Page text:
The challenge remains to find innovative ways to present works like "Ludus" to an increasingly distracted and impatient public. What rules can we sweep away, what new traditions can we create? To be continued...
Tuesday, June 9, 2015
I choked a bit on my Nespresso this morning over the Times review of the Locrian Chamber Players at Riverside Church. Claiming that "classical music has too many rules for its own good" the critic praises the ensemble for their "laudable" practice of not distributing program notes until after their concerts, and for their mission of performing music written only within the last ten years. I guess these are not considered rules, just fun ideas.
Laudable practices exactly how? Let's face it, program notes always seem tedious, regardless of when they are made available to the hapless audience, like a nagging homework assignment. If this ensemble is truly committed to an analysis-free experience, why not let people get away completely clean, savoring their own reactions, insights, pleasure/displeasure? Surely anyone moved to enrich their understanding could rush home to read all about motivic transformation on Wikipedia. In this case, with all of the music being Beaujolais Nouveau, it's a really good bet that most of the composers live within a ten-block radius of the venue. Heck, just invite them all to dinner instead! As for the ten-year gimmick, I'm still trying to figure out how this relates to an ensemble named after an ancient Greek mode.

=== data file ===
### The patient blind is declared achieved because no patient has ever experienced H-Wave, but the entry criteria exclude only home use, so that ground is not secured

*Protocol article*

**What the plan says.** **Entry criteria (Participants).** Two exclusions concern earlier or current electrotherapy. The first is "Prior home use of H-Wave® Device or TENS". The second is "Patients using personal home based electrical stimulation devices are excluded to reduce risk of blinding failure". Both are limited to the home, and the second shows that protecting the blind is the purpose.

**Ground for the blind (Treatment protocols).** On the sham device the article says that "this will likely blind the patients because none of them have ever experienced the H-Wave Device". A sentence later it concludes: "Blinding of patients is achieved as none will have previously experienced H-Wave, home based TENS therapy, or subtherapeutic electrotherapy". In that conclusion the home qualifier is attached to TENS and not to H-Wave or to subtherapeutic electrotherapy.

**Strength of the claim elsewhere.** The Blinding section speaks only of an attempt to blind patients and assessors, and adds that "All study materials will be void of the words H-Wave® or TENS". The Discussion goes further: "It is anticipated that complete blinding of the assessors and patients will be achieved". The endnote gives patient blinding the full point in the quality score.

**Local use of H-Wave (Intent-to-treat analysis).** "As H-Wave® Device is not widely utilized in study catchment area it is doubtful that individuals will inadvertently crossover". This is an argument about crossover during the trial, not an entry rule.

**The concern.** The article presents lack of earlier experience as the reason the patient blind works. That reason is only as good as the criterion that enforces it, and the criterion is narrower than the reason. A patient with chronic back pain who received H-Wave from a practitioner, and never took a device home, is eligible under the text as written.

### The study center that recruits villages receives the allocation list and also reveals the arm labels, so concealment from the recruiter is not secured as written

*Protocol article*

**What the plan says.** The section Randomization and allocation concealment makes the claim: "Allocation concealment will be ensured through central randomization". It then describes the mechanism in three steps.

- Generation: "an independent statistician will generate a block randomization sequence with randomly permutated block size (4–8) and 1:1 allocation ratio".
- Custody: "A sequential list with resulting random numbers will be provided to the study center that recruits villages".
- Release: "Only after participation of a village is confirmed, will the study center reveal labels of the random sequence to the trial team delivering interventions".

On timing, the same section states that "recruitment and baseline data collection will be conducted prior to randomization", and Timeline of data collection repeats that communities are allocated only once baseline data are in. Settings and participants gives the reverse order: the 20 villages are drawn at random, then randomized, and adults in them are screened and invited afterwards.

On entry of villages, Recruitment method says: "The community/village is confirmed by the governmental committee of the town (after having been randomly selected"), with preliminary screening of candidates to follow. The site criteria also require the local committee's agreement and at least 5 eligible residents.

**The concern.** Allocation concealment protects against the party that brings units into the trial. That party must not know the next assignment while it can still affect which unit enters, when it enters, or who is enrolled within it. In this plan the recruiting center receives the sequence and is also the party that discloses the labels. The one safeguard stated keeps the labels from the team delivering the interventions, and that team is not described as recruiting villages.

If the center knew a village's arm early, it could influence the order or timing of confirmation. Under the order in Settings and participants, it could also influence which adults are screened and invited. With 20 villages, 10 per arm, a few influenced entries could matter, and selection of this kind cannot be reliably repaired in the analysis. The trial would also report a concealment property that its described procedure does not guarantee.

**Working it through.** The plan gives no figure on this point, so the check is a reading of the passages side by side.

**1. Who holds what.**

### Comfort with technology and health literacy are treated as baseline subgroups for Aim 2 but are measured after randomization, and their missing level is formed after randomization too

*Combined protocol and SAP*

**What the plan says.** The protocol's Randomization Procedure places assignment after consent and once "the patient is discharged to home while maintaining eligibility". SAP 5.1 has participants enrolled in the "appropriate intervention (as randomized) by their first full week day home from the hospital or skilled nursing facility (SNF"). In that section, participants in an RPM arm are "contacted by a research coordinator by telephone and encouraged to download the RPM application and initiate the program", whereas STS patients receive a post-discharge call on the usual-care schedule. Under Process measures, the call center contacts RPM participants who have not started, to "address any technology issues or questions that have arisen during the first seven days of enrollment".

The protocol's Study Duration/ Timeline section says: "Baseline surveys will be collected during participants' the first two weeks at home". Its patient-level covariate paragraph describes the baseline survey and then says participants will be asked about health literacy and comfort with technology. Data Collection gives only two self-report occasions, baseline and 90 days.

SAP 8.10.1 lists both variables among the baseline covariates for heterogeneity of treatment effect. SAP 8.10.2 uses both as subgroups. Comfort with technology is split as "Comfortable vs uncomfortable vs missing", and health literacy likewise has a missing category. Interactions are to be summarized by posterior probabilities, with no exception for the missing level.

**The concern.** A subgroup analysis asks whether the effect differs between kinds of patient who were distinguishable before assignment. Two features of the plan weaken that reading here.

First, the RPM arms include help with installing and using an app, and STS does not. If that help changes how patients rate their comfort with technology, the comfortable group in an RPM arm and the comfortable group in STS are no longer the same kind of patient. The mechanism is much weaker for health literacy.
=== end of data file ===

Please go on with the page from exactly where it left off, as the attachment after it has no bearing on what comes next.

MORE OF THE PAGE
OK, this eruption may not surprise, coming from someone committed as I am to performing works from the wildly untrendy mid-20th C. It's still my conviction that a vast and compelling repertoire continues to be sidelined by musty Brahms symphonies and flavor-of-the month premieres. May I propose a more truly laudable rule? Cast the net wide, but throw back the baby fish.
And enough with the program notes.